An East Asian fantasy reimagining of The Evil Queen legend about one peasant girl's quest to become Empress--and the darkness she must unleash to achieve her destiny.

Eighteen-year-old Xifeng is beautiful. The stars say she is destined for greatness, that she is meant to be Empress of Feng Lu. But only if she embraces the darkness within her. Growing up as a peasant in a forgotten village on the edge of the map, Xifeng longs to fulfill the destiny promised to her by her cruel aunt, the witch Guma, who has read the cards and seen glimmers of Xifeng's majestic future. But is the price of the throne too high?

Because in order to achieve greatness, she must spurn the young man who loves her and exploit the callous magic that runs through her veins--sorcery fueled by eating the hearts of the recently killed. For the god who has sent her on this journey will not be satisfied until his power is absolute.
I received this ARC in exchange for an honest review. Quotes taken from ARC may or may not be in the published edition.

Forest of a Thousand Lanterns was a tough book to review, mainly because I was initially so excited about the synopsis, but the closer it got to the release date, the more I felt like I (for some reason) wasn't going to enjoy the book? And I'm not sure why, but I feel like this biased me a bit, causing me to go in it with lower expectations.

Yet when I started reading, I was in for a surprise since I had no idea that this was about an anti-heroine. I remember when the cover reveal happened, I was like, “how is the cover NOT a beautiful scene of a thousand lanterns, you know, like in Rapunzel?” Clearly I was in the wrong, because that image would have not fit with the story at all. But yes, the main character being classified as an anti-heroine is awesome, but she wasn't really the anti-heroine I had in mind.

The story revolves around Xifeng, who’s completely taken advantage of by her aunt (Guma). Her aunt emphasizes the importance of physical beauty and court manners all for a prophecy that may or may not be true. She tries to turn Xifeng into someone she is not, all for the sole possibility that Xifeng might one day be empress. After a falling out with her aunt, Xifeng runs away and escapes with her boyfriend, Wei.

The both of them end up in the Imperial City, where Xifeng finds a way to join the court. Since ladies-in-waiting cannot have outside relationships, she leaves Wei behind. To me, the motivation behind this made no sense. For one, Xifeng loves (or I supposed loved) Wei, but she immediately abandons him in order to fulfill her aunt’s dream. But then, since when did her aunt’s dream become her own dream? There never was any mention of her desperately wanting power or riches. I suppose it could be that she just simply wanted to be better than everyone else, yet her love for Wei seem stronger (even though Wei was an asshole)?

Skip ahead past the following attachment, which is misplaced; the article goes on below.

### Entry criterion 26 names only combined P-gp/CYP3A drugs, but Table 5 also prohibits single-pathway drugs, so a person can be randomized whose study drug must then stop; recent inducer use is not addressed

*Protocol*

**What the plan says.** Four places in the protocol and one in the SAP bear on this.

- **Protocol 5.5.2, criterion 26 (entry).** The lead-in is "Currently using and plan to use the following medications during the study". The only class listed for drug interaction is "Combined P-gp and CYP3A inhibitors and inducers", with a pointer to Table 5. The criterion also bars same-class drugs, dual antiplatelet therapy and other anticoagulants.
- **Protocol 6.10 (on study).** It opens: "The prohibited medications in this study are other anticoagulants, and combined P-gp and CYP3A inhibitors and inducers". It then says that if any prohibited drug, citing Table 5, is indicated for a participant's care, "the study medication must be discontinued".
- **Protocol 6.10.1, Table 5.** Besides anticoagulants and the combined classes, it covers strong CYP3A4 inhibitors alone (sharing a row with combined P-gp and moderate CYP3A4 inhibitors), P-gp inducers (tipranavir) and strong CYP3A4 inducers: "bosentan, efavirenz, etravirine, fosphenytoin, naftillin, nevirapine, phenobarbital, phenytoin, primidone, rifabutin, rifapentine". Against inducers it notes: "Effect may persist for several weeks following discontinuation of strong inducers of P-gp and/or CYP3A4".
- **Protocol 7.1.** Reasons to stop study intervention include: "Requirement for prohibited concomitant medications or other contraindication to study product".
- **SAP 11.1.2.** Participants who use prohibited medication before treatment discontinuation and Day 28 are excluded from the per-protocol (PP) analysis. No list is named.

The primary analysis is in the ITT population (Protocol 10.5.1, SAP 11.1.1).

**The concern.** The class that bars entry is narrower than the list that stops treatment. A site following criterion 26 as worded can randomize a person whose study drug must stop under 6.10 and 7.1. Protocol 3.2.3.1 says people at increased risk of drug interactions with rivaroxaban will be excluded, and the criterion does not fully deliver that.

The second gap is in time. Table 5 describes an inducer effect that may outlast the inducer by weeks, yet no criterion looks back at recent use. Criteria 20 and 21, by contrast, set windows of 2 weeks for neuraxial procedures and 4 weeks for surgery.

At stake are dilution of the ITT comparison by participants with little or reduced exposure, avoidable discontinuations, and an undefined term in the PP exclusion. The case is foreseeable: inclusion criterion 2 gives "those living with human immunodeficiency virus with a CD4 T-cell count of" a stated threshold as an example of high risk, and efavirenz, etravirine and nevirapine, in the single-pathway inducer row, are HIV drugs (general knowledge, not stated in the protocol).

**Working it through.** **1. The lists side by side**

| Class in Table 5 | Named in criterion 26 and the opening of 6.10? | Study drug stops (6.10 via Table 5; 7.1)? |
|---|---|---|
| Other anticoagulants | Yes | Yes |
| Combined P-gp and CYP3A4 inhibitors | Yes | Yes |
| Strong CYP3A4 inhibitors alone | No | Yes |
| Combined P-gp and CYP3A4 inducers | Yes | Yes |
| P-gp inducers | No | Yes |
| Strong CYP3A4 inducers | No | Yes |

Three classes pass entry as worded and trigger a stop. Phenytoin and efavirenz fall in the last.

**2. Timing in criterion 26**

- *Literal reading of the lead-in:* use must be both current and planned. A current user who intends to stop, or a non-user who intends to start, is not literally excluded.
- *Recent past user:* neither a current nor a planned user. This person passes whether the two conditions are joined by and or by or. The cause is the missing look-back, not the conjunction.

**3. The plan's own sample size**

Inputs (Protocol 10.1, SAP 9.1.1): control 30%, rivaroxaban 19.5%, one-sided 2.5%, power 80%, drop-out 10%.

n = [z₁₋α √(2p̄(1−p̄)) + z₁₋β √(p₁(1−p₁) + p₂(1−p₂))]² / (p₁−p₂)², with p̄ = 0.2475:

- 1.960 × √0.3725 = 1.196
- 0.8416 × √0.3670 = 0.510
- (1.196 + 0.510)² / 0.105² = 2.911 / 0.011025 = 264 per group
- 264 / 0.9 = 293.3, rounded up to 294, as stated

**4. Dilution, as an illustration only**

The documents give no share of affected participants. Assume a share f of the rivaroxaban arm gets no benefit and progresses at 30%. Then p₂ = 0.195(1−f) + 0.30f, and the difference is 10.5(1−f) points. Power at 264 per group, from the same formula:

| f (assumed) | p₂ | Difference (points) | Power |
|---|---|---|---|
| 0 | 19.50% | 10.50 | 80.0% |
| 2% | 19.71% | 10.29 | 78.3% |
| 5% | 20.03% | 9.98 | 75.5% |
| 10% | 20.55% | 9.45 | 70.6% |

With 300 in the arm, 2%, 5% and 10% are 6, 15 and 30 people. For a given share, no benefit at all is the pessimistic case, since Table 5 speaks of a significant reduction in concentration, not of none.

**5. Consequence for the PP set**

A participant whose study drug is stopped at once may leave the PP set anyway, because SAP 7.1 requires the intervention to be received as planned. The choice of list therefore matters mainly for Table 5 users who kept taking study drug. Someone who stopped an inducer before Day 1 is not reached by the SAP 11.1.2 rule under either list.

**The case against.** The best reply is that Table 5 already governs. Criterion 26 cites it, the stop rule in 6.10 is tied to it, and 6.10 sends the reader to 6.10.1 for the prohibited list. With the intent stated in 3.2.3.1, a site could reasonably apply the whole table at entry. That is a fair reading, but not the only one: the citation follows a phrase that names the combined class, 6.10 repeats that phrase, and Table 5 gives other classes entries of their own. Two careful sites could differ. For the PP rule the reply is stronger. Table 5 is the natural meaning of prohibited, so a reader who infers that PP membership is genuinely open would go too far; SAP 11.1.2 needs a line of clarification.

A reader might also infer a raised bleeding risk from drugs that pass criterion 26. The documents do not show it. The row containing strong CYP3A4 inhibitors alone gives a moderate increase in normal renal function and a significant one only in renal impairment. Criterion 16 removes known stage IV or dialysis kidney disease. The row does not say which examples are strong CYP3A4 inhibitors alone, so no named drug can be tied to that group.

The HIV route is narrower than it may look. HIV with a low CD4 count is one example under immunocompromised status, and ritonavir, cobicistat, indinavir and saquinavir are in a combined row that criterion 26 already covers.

Xifeng also starts forgiving and appreciating everything her aunt did for her. Maybe to the point of even loving her. Even though I kind of get this, her aunt’s actions were so extreme and almost unforgivable. Even without being present, Xifeng’s aunt still found a way to manipulate her thoughts.

The rest of the book focuses on Xifeng’s slow climb up in rank. She serves and puts up with the emperor’s primary concubine, gets in the Empress’ good graces, befriends the eunuch Kang, the one person who truly likes her as a friend. In order to become empress and fulfill her aunt’s dream (?), she needs the emperor to like her. In other words, Xifeng has to get with this man who potentially might be a lot older than her, since she's only about 17 (18?) years old.

The plot definitely picked up during the second half of the book, only because that's where all the killing starts! Well, all the action is. But anyways, I enjoyed that much more than just seeing how she worked her way up in rank.

In the end, I did warm up to Xifeng, even though I had no idea what her motivation was for all of this. I do want to read the next book, as I’m curious to see how magic will play a role in the series.

Tuesday, September 12, 2017

Review: Wild Beauty

Wild Beauty by Anna-Marie McLemore
Publisher: Feiwel & Friends
Release Date: October 3rd, 2017
Source: Macmillan
Date Read: 8/16/17 to 8/22/17
320 pages